Daffodils are all members of the Narcissus family and to many, the names are interchangeable. They are some of the easiest bulbs to grow and have been cultivated for centuries.
Daffodils are native to Western Europe and have become naturalised throughout the temperate zones of all continents. There are over seventy species and 25000 cultivars. Their distinctive flowers consist of an array of petals at the base and a trumpet shaped centre. Flower colour ranges from whites through yellows and oranges to almost red. Sizes run from the very small Narcissus bulbocodium with grass-like leaves and Narcissus asturiensis, to the large flowered hybrids. They have twelve types based on flower form.
Most can be grown in pots provided that they can be covered to one and a half times their own depth. Tazettas, known as jonquils have groups of up to a dozen strongly perfumed blooms and are often grown as pot plants to bloom from late autumn to spring. Daffodils are useful for almost any garden situation, for formal bedding, adding early interest to mixed borders and for naturalising in grass. Dwarf daffodils are ideal in rock gardens and raised beds. They rarely need lifting and are most reliable.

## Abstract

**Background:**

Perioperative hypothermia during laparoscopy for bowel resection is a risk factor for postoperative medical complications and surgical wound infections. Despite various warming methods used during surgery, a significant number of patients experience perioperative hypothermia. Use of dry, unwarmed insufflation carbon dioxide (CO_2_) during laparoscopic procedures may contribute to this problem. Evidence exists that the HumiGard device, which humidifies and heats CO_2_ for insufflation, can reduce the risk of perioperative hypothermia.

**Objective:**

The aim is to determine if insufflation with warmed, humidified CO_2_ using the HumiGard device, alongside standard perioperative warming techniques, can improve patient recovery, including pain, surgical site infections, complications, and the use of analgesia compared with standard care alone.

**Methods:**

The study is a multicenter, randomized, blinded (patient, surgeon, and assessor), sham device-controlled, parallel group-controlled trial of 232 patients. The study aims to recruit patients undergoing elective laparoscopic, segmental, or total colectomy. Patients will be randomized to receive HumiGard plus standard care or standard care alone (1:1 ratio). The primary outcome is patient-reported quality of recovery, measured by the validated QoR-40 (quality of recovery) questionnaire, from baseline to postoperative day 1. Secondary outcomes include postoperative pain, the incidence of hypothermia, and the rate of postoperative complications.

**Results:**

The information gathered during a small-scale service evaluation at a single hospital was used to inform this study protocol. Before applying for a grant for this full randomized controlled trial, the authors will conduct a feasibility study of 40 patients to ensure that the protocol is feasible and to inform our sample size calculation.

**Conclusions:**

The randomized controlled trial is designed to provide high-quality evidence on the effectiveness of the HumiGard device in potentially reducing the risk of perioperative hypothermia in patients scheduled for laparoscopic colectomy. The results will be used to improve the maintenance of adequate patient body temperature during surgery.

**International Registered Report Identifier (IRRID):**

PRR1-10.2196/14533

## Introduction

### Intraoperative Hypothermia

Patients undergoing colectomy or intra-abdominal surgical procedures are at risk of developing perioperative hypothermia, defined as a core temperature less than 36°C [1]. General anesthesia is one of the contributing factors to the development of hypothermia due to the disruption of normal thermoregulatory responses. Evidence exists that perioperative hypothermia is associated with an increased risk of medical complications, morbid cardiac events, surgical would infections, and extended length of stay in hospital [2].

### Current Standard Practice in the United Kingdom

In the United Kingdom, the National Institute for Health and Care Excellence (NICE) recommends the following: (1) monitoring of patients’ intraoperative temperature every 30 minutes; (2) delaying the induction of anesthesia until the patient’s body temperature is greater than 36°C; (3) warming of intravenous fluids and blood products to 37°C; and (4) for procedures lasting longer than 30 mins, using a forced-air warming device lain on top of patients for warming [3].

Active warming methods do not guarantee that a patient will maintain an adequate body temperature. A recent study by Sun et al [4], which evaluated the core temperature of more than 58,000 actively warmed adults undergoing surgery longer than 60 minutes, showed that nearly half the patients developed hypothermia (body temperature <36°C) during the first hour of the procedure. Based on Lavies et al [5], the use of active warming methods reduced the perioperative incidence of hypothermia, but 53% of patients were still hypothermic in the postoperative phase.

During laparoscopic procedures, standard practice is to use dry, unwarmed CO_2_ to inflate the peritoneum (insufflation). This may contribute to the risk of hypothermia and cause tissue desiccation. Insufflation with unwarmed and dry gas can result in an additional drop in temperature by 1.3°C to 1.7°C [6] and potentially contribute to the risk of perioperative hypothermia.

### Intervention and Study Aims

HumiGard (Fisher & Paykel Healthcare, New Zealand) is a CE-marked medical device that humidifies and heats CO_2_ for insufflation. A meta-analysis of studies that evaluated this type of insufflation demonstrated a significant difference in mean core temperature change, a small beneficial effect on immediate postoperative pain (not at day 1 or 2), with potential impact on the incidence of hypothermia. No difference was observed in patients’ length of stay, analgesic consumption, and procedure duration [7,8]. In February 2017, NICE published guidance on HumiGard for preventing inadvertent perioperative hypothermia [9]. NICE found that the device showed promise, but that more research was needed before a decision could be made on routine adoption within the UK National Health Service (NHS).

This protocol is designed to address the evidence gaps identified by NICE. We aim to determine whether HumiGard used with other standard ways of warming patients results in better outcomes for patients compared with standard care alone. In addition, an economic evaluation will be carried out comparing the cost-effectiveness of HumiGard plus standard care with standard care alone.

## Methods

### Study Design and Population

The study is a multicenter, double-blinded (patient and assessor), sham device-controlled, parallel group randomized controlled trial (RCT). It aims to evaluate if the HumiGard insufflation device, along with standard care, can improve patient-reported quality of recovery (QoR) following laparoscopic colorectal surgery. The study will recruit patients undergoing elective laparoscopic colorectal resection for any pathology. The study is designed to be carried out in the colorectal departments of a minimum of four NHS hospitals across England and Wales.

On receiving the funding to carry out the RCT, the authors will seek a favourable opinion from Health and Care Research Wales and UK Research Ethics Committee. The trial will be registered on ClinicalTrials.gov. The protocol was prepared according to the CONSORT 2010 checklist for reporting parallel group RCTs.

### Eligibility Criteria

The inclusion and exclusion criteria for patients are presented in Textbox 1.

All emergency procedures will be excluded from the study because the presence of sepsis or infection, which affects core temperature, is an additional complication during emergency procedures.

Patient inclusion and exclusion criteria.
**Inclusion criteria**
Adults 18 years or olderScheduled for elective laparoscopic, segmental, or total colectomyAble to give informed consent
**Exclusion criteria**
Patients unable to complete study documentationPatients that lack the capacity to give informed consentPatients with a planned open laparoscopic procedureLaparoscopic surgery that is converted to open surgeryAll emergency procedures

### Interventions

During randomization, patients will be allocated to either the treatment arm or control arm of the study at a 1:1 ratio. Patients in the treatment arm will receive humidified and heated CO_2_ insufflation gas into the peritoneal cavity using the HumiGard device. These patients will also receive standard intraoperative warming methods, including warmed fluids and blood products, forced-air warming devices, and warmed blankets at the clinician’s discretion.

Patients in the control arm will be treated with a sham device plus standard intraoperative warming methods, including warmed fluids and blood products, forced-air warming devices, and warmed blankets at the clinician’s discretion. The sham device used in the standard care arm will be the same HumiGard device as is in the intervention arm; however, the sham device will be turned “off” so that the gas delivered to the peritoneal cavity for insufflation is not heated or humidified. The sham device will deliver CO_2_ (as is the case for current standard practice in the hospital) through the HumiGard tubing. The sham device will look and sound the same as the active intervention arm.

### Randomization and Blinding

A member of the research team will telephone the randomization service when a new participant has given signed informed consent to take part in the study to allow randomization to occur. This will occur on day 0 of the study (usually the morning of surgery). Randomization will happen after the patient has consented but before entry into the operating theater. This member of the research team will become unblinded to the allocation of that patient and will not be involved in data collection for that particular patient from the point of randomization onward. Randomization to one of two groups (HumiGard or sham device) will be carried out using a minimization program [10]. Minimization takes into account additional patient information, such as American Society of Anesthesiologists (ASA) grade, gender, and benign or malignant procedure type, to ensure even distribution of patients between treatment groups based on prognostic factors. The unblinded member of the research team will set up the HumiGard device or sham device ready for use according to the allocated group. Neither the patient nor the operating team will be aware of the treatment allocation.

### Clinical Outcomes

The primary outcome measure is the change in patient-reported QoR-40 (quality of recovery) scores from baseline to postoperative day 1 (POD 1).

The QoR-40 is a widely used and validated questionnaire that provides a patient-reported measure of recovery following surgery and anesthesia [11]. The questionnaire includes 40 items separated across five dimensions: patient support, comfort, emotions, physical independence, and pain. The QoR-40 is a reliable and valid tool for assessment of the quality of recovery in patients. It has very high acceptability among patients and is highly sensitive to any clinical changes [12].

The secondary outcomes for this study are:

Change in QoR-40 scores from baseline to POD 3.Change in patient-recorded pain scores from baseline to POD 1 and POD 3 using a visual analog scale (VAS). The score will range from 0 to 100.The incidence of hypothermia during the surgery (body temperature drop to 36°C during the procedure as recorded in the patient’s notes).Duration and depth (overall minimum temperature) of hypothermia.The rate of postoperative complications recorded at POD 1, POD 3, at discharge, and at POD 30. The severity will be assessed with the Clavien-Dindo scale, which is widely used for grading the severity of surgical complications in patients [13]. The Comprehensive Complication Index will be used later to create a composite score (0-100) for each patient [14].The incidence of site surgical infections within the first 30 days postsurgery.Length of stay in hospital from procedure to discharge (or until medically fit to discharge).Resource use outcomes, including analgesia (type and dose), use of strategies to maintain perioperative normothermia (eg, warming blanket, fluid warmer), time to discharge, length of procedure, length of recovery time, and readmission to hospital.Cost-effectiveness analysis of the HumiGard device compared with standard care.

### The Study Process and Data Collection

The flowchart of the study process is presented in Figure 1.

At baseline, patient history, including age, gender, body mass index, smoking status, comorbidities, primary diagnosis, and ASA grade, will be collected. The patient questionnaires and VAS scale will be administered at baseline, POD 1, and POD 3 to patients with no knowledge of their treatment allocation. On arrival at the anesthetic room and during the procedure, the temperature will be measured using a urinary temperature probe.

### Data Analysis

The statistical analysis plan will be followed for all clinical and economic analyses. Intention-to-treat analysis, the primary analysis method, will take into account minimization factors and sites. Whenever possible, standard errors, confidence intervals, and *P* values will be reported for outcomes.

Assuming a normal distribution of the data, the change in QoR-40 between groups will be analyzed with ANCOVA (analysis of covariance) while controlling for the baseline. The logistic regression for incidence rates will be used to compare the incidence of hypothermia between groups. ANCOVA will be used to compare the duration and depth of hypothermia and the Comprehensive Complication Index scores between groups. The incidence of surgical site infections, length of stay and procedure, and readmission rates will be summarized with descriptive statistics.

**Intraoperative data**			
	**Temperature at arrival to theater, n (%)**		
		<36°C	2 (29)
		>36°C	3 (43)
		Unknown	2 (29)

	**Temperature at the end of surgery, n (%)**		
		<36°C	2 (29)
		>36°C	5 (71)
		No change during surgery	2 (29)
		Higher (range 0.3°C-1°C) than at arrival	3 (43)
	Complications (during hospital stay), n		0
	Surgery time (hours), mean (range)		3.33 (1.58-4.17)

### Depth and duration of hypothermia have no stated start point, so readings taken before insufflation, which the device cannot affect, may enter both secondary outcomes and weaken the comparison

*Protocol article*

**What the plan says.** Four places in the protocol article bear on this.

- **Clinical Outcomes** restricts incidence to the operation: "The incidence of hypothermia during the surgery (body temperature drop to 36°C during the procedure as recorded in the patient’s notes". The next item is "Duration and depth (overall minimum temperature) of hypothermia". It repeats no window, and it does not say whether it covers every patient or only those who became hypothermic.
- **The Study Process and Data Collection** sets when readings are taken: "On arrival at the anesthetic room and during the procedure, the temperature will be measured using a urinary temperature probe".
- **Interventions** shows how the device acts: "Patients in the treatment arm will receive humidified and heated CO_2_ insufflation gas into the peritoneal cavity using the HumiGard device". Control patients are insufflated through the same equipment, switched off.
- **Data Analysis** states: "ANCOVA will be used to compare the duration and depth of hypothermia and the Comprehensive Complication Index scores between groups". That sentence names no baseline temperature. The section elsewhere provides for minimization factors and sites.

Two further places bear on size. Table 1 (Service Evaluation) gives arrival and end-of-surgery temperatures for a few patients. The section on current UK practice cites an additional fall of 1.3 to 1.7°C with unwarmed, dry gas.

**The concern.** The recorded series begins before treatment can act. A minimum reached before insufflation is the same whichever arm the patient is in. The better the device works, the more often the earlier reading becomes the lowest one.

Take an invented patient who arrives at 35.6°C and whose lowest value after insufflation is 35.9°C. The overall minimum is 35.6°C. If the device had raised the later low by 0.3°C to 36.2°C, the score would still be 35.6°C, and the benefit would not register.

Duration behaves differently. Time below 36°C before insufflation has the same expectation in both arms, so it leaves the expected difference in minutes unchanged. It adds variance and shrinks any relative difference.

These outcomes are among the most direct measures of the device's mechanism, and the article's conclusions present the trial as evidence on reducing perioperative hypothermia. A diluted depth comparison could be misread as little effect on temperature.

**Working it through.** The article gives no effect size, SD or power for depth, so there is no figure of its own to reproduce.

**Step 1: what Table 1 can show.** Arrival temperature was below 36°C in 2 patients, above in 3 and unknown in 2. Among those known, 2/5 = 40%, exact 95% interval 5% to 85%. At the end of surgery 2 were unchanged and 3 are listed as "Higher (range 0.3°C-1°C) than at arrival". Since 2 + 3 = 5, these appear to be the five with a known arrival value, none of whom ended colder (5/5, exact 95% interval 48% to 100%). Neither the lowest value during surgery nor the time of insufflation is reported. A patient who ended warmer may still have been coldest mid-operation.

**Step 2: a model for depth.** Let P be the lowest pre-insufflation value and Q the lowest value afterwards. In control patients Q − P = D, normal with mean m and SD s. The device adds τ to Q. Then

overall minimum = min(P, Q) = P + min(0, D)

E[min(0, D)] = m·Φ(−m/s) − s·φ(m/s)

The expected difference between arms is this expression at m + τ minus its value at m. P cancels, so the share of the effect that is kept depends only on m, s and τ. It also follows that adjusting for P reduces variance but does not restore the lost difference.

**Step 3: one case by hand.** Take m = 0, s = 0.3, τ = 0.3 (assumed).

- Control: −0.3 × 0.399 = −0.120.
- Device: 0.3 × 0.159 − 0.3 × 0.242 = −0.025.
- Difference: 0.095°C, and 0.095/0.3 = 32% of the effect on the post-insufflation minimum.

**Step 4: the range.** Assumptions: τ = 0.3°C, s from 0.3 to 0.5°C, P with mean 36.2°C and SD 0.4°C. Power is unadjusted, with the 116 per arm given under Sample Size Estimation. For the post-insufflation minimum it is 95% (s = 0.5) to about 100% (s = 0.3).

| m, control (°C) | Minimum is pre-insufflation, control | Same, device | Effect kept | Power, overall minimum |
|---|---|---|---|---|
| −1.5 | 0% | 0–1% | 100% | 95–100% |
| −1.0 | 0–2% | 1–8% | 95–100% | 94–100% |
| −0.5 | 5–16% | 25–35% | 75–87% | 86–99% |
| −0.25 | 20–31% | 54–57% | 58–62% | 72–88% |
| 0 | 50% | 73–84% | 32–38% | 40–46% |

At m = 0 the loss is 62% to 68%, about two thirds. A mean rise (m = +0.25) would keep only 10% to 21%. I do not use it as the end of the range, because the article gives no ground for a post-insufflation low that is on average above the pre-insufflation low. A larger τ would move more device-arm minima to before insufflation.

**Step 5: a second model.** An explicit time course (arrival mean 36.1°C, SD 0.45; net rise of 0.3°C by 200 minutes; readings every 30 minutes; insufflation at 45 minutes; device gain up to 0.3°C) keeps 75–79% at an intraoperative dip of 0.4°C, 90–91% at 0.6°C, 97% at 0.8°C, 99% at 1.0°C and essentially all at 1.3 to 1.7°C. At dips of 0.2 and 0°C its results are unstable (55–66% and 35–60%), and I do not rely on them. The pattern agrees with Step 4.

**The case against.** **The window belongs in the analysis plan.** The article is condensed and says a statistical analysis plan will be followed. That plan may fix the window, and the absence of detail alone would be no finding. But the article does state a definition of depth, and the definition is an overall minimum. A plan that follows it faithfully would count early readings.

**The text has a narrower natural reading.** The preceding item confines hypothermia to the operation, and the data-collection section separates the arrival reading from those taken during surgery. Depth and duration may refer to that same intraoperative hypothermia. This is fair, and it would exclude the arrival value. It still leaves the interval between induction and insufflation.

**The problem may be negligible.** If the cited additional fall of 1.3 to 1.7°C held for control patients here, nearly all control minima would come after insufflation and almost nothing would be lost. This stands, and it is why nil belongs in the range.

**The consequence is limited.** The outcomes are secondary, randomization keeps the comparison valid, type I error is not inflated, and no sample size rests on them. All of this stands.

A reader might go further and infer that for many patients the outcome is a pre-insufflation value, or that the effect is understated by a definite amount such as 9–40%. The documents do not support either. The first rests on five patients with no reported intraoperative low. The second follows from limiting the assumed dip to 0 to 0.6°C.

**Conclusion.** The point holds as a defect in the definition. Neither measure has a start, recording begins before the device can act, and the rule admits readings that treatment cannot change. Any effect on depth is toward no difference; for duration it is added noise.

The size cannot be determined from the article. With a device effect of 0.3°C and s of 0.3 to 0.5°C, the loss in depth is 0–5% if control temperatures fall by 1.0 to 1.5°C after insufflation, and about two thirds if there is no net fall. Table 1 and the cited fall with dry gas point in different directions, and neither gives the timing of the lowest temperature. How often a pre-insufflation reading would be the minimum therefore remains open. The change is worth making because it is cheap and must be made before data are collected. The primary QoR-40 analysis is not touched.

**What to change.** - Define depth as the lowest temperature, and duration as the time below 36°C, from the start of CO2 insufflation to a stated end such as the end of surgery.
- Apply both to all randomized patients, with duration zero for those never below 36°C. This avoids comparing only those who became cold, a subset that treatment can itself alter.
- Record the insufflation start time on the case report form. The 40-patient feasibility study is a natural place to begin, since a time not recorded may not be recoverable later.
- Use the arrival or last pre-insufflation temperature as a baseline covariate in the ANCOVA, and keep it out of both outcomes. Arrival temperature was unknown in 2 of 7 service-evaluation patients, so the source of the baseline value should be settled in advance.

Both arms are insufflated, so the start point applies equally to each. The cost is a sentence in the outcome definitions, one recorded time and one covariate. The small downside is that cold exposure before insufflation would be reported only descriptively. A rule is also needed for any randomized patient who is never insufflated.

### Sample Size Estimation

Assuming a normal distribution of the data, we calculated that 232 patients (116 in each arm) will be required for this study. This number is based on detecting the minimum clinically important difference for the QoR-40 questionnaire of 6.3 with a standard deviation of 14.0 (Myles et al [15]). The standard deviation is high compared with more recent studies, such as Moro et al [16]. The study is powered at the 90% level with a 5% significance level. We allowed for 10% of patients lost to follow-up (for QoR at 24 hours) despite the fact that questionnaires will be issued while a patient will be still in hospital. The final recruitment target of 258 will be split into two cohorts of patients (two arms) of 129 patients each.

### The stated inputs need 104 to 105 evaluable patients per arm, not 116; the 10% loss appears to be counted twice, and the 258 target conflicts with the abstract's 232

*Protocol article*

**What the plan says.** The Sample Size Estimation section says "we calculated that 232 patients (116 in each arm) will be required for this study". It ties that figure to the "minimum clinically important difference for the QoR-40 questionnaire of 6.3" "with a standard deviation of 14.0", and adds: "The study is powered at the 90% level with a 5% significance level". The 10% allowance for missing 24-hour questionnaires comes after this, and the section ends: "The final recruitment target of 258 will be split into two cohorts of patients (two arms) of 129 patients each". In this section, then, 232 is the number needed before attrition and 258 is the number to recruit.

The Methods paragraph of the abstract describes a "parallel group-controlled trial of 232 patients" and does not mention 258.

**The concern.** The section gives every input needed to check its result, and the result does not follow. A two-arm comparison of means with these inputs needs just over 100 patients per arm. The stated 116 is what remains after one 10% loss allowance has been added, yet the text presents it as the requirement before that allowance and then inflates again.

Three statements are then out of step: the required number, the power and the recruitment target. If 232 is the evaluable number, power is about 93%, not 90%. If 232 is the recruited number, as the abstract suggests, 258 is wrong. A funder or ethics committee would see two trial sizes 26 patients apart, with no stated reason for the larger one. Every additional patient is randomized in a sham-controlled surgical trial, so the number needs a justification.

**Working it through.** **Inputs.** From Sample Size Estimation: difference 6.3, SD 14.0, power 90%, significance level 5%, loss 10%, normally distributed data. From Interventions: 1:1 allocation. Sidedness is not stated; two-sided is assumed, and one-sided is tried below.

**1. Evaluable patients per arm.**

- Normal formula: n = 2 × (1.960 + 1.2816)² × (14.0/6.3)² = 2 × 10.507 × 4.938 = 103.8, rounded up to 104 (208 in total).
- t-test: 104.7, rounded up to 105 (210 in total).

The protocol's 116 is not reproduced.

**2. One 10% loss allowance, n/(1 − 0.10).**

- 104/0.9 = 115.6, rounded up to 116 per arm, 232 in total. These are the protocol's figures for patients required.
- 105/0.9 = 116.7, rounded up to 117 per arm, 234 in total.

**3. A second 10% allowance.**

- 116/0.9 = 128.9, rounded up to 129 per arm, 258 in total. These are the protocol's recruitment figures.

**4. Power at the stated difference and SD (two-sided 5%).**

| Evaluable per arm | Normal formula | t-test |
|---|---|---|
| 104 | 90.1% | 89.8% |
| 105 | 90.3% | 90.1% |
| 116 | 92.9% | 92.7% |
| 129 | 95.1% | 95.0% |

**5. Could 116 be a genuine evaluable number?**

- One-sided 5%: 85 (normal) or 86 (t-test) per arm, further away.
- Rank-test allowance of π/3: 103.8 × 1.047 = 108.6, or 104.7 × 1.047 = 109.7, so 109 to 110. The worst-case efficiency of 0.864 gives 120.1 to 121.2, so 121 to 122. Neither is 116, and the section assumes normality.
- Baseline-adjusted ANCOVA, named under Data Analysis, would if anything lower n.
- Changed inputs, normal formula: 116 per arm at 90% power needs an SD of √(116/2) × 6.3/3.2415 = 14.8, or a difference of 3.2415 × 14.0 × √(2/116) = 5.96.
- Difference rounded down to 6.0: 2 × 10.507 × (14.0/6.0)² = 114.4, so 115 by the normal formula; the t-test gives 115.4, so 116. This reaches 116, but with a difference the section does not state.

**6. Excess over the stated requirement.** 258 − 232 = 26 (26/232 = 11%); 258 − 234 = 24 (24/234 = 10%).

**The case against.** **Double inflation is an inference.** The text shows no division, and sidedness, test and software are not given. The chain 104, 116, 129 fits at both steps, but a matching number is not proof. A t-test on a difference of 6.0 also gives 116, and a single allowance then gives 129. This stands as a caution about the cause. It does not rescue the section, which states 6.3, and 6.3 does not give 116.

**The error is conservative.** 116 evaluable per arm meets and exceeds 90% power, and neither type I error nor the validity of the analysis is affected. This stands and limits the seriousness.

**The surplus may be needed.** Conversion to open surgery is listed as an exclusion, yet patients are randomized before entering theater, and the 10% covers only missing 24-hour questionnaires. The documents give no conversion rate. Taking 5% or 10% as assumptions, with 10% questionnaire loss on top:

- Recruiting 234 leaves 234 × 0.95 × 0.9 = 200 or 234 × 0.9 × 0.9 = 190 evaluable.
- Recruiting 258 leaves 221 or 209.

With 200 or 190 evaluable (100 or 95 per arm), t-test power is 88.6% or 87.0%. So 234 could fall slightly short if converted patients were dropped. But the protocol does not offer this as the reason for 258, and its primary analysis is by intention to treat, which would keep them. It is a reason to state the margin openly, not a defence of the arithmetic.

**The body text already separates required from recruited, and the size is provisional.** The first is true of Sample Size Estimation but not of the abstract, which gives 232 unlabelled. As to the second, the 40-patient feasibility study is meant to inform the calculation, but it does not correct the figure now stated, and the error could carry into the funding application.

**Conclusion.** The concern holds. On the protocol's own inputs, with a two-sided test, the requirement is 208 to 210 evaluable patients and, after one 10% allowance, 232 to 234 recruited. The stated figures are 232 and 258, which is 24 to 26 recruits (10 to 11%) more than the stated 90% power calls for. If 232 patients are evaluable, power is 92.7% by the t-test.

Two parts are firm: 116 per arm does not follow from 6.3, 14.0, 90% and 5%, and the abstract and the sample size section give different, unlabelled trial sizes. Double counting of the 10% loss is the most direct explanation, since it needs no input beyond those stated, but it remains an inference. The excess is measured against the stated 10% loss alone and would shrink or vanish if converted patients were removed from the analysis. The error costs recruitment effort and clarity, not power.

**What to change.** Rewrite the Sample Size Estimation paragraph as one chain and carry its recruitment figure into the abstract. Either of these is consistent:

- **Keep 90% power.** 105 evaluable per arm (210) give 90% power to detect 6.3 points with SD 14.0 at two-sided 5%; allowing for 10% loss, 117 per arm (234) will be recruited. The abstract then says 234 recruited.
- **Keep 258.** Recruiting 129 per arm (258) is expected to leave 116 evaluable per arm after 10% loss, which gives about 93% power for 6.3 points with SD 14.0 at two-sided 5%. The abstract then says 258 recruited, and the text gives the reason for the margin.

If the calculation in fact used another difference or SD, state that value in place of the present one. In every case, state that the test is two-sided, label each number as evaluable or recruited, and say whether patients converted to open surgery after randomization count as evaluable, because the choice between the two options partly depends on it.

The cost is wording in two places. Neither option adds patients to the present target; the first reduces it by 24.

Daffodils can be planted in formal beds and are easily naturalised in grass
Daffodils grow in almost any moist, slightly alkaline soil. They like full sun or dappled shade. Plant the bulbs in autumn, 4-6cm deep in cooler climates and deeper in warm areas, as much as 15-20cm. When planting in pots, use good quality, free draining medium. Keep the containers outdoors for six to eight weeks before bringing them inside.
Caring for Daffodils
If the bulbs are to be naturalised in grass, allow the old foliage to die back before mowing for the first time. This allows the plant to replenish itself after flowering and forming its seed head. In bedding situations, the bulbs be lifted with the foliage and reburied, leaving the tops above the soil to die back naturally, much like ‘heeling in’ trees. Take care to mark the spot where they were buried otherwise they could be easily forgotten. Bulbs can also be stored in the ground or in pots of earth until needed again in the autumn.
Daffodils are usually trouble free but may be affected by bulb flies, scale mites, nematodes, viruses and basal rot.
Daffodils can be propagated from offsets or by chipping. New hybrids are raised from seed resulting from cross-pollination. It takes some time to grow new plants from seed.